May 09, 2017
How do you blast a raw egg exactly 775 feet into the air within a span of 41 to 43 seconds? And then bring that egg back to earth uncracked?
That's the challenge for the Our Lady of Calvary Catholic School rocketry team, which has spent hundreds of hours perfecting their model rockets on their three-year journey to a national rocketry competition in Manassas, Virginia.
The "Soaring Six" — the team's nickname — will participate Saturday in the Team America Rocketry Challenge, a national championship featuring the 100 best rocketry teams in the United States.
To get there, the "Soaring Six" had to perform better than 736 other teams to gain a spot in the championship as one of just four middle school teams competing. The team will stand out no matter what in the STEM challenge: it is the only all-girl squad.
That had Philadelphia Mayor Jim Kenney comparing them to the women featured in the recent movie "Hidden Figures," which depicted the contributions made by a trio of African-American women to send American hero John Glenn into space.
"Women have been kept down too long and been told that they can't do certain things because of their gender," Kenney said. "It's totally wrong. And these young ladies prove it now and will prove it throughout their careers."
Kenney joined the "Soaring Six" for a demonstration Tuesday at the Northeast Philadelphia school. Hundreds of students gathered to watch them blast a pair of smaller models about 80 feet into the air.
On Thursday, the rocketeers will head to Washington, D.C., where they will meet Congressional leaders on Capitol Hill. And then, of course, send their rockets skyward — higher than the Washington Monument, in fact.
"All of us are so excited," said Korianna Rosenthal, the team's captain and one of its five eighth-graders. "We're going to get to meet so many important people in this industry. Hopefully, we'll come out of it as U.S. champions."
The rocketry team formed three years ago under the instruction of Gregory Severino, a math teacher who urged his students to consider applying his lessons outside the classroom. Since then, they have designed and launched scores of test rockets.
Amazingly, the girls claim they've only ever broken three eggs, which get placed in a foam compartment near the top of the rocket.
But they have endlessly tinkered with their rocket set-up, to the point that they nearly notched a perfect score when they qualified for the national competition on April 4.
"For a middle school team to get into a contest that's generally dominated by high schools is quite an accomplishment," Severino said. "I'm very optimistic about their chances."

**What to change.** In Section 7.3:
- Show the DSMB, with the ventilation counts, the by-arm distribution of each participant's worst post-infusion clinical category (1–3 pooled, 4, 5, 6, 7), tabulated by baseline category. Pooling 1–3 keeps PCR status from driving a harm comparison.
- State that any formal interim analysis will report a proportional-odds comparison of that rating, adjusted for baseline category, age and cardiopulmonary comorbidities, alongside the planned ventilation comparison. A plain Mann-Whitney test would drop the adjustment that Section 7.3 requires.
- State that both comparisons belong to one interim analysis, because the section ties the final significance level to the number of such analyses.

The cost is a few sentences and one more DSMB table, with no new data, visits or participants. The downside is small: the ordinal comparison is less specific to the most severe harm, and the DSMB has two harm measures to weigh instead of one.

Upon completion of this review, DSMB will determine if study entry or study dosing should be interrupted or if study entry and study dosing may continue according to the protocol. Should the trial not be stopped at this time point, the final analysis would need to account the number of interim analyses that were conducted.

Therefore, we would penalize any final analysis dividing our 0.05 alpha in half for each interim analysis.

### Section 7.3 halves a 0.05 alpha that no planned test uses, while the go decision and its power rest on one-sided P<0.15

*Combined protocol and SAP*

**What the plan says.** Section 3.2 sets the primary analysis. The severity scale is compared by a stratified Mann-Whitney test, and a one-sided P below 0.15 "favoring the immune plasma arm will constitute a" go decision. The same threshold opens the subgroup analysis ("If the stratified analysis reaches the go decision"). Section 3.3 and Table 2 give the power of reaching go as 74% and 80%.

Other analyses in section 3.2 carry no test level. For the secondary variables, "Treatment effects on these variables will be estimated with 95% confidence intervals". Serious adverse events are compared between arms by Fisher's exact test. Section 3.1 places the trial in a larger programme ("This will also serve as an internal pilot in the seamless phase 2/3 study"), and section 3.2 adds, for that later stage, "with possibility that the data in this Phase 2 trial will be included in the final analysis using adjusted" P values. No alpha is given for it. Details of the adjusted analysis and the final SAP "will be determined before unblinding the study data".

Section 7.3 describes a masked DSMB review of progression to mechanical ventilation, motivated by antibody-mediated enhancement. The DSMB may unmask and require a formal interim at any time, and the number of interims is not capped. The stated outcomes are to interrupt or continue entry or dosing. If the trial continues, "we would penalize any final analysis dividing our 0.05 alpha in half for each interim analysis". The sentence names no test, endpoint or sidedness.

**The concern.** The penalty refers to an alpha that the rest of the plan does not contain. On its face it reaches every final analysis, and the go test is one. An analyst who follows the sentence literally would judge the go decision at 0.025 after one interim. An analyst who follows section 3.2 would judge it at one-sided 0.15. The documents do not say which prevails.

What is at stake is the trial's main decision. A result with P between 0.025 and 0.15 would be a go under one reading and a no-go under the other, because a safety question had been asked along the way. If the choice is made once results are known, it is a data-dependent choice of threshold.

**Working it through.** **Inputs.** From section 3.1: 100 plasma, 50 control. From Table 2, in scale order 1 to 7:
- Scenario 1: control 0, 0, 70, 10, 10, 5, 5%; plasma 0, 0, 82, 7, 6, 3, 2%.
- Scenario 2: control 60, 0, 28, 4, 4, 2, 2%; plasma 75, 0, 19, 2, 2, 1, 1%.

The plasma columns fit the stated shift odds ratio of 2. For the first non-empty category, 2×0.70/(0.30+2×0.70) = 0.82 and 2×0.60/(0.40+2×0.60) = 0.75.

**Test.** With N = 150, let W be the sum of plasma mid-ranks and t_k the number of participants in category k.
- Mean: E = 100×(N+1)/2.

Severino said he quickly realized that this group was committed to seeing a process through to the end.
Today, Our Lady of Calvary has its own "rocket lab" scattered with rocket parts and decorated with the team's many designs. Dozens of model rockets — of varying sizes — sit perched on one table in the lab, a testament to the 15-plus hours the team contributes every week.
"I really love finding people I have so much in common with and being able to work with them," student Fiona Buck said. "It's really nice."
To win, the "Soaring Six" likely will need what they call a "bullseye" – a perfect score.
Teams are docked one point for every foot that their rocket exceeds or misses the-775 feet target altitude. (An altimeter in the rocket provides the precise measurement.) They also are docked four points for every second that their rocket falls outside the 41-to-43 second window. And both the rocket and the egg must parachute to the ground undamaged.
The top placing teams will split more than $100,000 in cash and scholarships, according to TARC. The overall winner will travel to Europe to compete in the International Rocketry Challenge.
To ensure a successful launch, each of the "Soaring Six" have different roles.
Sophia Rosa prepares the rockets immediately before launch, ensuring the parachute is folded properly and preparing the booster section.
Gianna Brock serves as the chief designer and Ilinca Vilceanu handles construction. Annalise Schuck, the lone seventh-grader on the team, leads the art design and fin construction. Buck assists with construction and retrieves the rockets after they descend.
And as captain, Rosenthal makes the final call before launching their models hundreds of feet into the air.
"We're all good at doing different things," Vilceanu said. "It's a well-oiled machine. It makes it a lot easier to get flights off."
On Saturday, they'll once again attempt to blast an egg 775 feet into the air — 200-plus feet higher than the Washington Monument — and bring it safely back to the ground.
It will complete a journey that not only provided invaluable math and science lessons, but strengthened friendships.
Said Brock: "I wouldn't want to do this with any other people."